Examining the Foundation of Effective Teamwork (Guest Blog by Todd Shirley)
This week’s post comes from returning guest blogger, Todd Shirley. Todd is a talented writer with a wealth of knowledge to share. I hope you are inspired to leave a comment or engage in conversation after reading this post. To learn more about Todd, please visit his biography at the end.
Examining The Foundation of Effective Teamwork
I am convicted about my work. I show initiative. I am highly motivated to promote positive change for my student’s learning and home environments. I hope to empower educators and parents through consultation to effectively work with adolescents. I consider myself well read on counseling related materials and special populations. I often boast or complain about my 65 hour work week entrenched in counseling related work.
This does not mean I am a good team player.
Teamwork is hard for me. It’s also a fact of life. Professionally, I stand with a foot in both education and human service; EVERYTHING I do is through the vehicle of an education team or service team.
Recently another hectic school year came to an end. I used my time off to reflect and ready myself to face another summer filled with teams. What resulted is a new understanding of teamwork that I describe as the following:
1. Delegation Is An Opportunity To Encourage
Team projects can be difficult experiences for me as I tend to embody a “if it’s going to be done right, I have to do it” mindset. Now I see teams and group projects as an opportunity to demonstrate trust and encouragement through delegation. Delegating allows others to reach a goal. Helping others reach goals was exhilarating this year.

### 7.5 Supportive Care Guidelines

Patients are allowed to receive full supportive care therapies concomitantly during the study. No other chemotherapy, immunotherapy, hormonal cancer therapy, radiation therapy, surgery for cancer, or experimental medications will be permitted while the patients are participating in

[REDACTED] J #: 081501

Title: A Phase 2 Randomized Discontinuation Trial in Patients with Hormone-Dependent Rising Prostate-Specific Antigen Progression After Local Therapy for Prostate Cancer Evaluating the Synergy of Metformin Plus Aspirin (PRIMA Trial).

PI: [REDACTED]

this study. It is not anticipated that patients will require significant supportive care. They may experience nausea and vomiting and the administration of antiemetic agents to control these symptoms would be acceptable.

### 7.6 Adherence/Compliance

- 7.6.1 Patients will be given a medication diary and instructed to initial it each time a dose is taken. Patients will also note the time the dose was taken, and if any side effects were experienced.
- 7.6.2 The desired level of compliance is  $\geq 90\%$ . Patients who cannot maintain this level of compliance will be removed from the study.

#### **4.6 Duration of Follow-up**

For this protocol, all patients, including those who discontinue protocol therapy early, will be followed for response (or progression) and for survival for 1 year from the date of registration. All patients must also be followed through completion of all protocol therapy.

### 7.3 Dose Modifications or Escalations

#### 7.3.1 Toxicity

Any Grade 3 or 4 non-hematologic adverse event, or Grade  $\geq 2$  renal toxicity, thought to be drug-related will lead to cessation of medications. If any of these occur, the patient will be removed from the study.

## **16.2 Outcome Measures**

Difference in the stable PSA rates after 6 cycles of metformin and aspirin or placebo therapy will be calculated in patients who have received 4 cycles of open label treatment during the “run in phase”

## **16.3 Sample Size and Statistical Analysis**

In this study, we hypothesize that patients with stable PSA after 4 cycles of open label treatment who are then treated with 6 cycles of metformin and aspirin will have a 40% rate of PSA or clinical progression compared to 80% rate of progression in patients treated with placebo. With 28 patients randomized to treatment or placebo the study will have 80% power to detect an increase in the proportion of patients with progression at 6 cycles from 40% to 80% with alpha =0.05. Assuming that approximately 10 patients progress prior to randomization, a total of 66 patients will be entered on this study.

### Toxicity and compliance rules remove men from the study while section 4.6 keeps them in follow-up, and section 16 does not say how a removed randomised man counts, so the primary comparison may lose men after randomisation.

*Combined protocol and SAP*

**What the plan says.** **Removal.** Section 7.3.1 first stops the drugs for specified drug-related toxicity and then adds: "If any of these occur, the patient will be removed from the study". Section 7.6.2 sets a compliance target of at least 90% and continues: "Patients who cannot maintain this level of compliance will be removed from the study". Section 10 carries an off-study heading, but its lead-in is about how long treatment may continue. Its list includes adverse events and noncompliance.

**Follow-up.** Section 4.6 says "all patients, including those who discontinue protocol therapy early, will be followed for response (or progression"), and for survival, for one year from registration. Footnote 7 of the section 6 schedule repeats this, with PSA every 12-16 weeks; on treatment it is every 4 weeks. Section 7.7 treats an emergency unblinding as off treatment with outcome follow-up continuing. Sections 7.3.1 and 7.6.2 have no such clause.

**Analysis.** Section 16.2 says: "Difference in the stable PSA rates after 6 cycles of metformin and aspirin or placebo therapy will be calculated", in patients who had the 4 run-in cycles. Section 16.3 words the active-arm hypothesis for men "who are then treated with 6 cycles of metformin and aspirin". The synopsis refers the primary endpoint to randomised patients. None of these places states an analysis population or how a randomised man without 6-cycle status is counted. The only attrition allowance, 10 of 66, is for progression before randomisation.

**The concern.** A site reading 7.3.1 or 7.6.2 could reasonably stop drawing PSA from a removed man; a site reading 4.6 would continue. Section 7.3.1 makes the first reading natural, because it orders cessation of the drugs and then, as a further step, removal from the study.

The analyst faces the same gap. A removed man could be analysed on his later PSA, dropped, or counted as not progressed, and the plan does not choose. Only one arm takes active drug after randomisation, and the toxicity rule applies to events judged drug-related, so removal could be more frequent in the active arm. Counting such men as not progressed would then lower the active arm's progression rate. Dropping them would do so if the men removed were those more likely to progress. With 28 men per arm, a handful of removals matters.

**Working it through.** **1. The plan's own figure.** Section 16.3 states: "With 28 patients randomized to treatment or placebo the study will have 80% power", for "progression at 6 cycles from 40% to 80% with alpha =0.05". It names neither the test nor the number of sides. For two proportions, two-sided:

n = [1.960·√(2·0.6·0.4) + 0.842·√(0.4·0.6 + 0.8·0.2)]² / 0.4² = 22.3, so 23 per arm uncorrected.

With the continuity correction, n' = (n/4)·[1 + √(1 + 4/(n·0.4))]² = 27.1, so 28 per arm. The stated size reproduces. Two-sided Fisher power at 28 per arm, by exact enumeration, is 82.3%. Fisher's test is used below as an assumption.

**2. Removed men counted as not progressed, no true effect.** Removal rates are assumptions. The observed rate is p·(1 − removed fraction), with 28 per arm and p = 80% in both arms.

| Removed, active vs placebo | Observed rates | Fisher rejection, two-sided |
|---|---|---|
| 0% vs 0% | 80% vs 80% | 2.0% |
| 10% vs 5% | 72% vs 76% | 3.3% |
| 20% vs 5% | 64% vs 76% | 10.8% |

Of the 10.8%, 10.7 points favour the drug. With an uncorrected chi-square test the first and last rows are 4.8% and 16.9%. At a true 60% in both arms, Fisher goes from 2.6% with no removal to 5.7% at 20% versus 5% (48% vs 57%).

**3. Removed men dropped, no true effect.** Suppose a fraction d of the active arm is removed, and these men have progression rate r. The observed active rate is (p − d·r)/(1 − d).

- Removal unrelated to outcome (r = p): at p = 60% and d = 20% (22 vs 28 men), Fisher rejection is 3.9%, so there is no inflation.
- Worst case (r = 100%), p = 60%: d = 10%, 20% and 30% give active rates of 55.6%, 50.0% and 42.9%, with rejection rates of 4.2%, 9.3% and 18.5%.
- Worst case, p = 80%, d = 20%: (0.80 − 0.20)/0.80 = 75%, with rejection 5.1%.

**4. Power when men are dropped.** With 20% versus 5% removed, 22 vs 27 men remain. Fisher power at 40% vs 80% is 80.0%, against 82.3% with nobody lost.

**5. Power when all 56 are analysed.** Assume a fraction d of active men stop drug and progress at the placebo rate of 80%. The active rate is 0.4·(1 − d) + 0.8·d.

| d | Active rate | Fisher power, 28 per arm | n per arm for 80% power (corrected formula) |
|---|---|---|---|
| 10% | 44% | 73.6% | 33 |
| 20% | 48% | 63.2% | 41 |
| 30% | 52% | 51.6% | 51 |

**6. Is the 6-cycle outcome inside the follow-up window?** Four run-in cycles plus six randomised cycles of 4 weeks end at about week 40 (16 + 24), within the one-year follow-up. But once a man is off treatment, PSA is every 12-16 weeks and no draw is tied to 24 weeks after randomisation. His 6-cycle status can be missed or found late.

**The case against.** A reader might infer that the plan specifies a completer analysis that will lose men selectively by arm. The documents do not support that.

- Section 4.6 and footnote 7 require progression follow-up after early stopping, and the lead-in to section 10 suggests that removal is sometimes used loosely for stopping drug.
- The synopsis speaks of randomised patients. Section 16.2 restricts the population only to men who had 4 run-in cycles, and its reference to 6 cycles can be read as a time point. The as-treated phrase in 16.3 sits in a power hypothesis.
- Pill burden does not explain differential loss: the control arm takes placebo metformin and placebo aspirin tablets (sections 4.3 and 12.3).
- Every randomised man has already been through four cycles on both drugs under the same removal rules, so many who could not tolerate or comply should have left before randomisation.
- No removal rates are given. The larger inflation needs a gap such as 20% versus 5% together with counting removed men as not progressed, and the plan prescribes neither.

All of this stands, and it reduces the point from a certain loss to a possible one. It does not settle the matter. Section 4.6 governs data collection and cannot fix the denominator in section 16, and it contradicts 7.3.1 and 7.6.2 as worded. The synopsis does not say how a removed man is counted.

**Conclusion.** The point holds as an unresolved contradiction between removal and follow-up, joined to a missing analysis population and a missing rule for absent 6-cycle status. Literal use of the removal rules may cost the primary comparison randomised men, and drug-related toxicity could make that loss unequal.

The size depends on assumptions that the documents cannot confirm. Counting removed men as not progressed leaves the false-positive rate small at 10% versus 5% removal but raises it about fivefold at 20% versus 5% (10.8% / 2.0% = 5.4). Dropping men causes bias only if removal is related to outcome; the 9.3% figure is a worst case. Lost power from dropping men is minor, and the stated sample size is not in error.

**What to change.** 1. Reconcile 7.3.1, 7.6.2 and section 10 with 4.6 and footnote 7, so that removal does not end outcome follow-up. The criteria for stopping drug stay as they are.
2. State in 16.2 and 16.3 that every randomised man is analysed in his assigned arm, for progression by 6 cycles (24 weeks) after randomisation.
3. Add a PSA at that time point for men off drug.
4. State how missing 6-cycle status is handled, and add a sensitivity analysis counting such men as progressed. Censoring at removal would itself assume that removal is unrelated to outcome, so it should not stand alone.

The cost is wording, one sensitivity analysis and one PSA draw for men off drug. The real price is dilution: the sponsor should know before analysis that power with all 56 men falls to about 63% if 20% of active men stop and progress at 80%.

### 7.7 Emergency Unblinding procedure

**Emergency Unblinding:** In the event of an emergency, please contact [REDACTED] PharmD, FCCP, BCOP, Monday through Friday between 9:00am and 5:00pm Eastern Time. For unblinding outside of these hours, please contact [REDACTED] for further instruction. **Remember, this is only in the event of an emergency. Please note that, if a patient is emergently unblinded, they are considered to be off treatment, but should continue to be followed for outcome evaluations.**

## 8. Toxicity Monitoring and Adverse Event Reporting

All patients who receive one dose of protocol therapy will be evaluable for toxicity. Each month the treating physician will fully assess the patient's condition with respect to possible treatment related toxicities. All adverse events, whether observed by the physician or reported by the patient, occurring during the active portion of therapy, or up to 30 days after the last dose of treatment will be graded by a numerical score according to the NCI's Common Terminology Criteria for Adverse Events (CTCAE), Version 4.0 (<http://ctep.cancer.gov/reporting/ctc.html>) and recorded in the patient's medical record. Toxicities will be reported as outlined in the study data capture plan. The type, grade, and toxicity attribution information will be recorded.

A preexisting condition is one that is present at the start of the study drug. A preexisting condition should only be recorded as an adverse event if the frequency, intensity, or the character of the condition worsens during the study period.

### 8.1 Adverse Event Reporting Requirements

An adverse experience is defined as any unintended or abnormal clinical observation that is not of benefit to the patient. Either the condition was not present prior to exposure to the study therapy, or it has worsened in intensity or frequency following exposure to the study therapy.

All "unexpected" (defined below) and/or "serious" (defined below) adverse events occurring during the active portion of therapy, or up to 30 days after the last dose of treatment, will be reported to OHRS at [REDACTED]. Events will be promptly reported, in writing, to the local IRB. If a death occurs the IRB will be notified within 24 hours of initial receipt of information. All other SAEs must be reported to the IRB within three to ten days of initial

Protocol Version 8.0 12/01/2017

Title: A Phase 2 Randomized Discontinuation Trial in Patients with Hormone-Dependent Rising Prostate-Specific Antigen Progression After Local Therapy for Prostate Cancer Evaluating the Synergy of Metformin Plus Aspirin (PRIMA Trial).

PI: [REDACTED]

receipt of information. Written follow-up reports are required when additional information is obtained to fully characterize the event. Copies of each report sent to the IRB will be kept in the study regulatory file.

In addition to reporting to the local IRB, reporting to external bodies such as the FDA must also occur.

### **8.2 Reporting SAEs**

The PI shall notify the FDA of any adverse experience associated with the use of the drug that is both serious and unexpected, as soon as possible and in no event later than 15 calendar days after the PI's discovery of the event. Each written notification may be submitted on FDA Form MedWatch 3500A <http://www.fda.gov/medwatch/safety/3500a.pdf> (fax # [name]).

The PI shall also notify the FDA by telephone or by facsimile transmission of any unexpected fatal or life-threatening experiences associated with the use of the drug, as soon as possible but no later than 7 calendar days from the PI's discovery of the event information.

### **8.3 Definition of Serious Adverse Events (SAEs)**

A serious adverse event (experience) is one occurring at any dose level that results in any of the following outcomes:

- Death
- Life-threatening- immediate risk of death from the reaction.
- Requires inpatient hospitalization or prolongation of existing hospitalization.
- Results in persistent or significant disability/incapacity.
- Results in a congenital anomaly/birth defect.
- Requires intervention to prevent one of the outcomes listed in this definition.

2. It’s Valuable To Pay Attention To Resentment
I recently found myself talking to people about how I resented one of my school teams. This team deals with student concerns but looks to me with facial expressions that seem to say “isn’t it your job to care about these things?” It goes without saying, I feel it’s the team’s job to care about student concerns.
Three helpful insights came from paying attention to my resentment:
1. My inability to let things go.
2. My inability to say “no” to things.
3. My inability to accept people for where they are and not be angry with them for where they should be.
The last insight was powerful because I try to nudge everyone I work with to reach a point of acceptance about others and life circumstances.
3. Teamwork Can Be The Kitchen That Makes Good Humble Pie
This school year’s end of year faculty meeting provided the inspiration for this post. Faculty meetings in my building often involve a lot of tangents and side chit-chat. This year, everyone fell notably silent as a co-worker (and team member of mine) shared information I had put together.
“10% of our students were referred to our student assistance team this year. Of those 10%, 25 students had to miss school due to illness or death of a parent. 14 were referred for non-suicidal self injurious behaviors etc…”
I was taken aback as I realized the information had to come from her for it to matter. If I had presented (which I enjoy doing), I would have been dismissed. As disheartening information related to our individual students came from a fellow teacher, people received it readily. Apparently, things can get done without me. Fork please!
I believe passion in my field can either prevent or cause burnout. I hope to do this kind of work forever but if I am an ineffective team member, I don’t know if I can.
If I can approach teamwork as an opportunity to encourage others, establish trust, and embrace humility, it’s only going to help students, families, and educators embody this approach too.
Todd Shirley works full time as a school counselor and carries a caseload of clients who are in the foster care system. When he is not working, he is reading, working out, cooking Paleo and discussing all that is arbitrary about life. Oh-and his favorite animal is the manatee. Todd is an incredible guest blogger with a wealth of knowledge to share. I hope you are inspired to leave a comment or engage in conversation having now read this post. You are always welcome to share your thoughts below!